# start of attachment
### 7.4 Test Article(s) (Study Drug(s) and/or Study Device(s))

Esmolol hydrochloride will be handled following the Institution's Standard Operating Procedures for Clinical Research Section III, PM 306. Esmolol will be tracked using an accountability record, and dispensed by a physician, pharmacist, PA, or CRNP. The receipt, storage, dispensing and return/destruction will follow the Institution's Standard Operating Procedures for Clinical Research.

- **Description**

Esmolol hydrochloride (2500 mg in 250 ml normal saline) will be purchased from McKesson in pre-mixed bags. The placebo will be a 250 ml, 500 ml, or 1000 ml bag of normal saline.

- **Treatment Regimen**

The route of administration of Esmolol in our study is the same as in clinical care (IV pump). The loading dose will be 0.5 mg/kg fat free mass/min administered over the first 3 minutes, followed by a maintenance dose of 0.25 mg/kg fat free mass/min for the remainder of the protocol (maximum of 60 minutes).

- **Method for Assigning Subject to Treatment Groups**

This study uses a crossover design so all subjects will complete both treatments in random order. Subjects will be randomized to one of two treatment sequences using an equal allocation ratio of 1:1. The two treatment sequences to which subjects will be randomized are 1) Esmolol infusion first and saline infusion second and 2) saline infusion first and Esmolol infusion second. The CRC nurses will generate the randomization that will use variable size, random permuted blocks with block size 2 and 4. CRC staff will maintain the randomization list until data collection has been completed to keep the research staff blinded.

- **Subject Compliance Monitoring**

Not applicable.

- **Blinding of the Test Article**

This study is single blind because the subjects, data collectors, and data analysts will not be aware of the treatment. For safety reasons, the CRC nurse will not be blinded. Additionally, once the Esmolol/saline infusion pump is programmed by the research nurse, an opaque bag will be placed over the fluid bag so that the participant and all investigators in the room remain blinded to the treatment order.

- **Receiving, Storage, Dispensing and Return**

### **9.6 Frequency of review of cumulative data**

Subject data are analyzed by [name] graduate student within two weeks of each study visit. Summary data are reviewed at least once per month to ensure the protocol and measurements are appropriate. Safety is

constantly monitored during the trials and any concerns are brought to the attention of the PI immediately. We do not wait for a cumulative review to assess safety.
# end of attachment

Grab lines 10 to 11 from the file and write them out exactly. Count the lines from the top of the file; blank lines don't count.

Not applicable.

- **Blinding of the Test Article**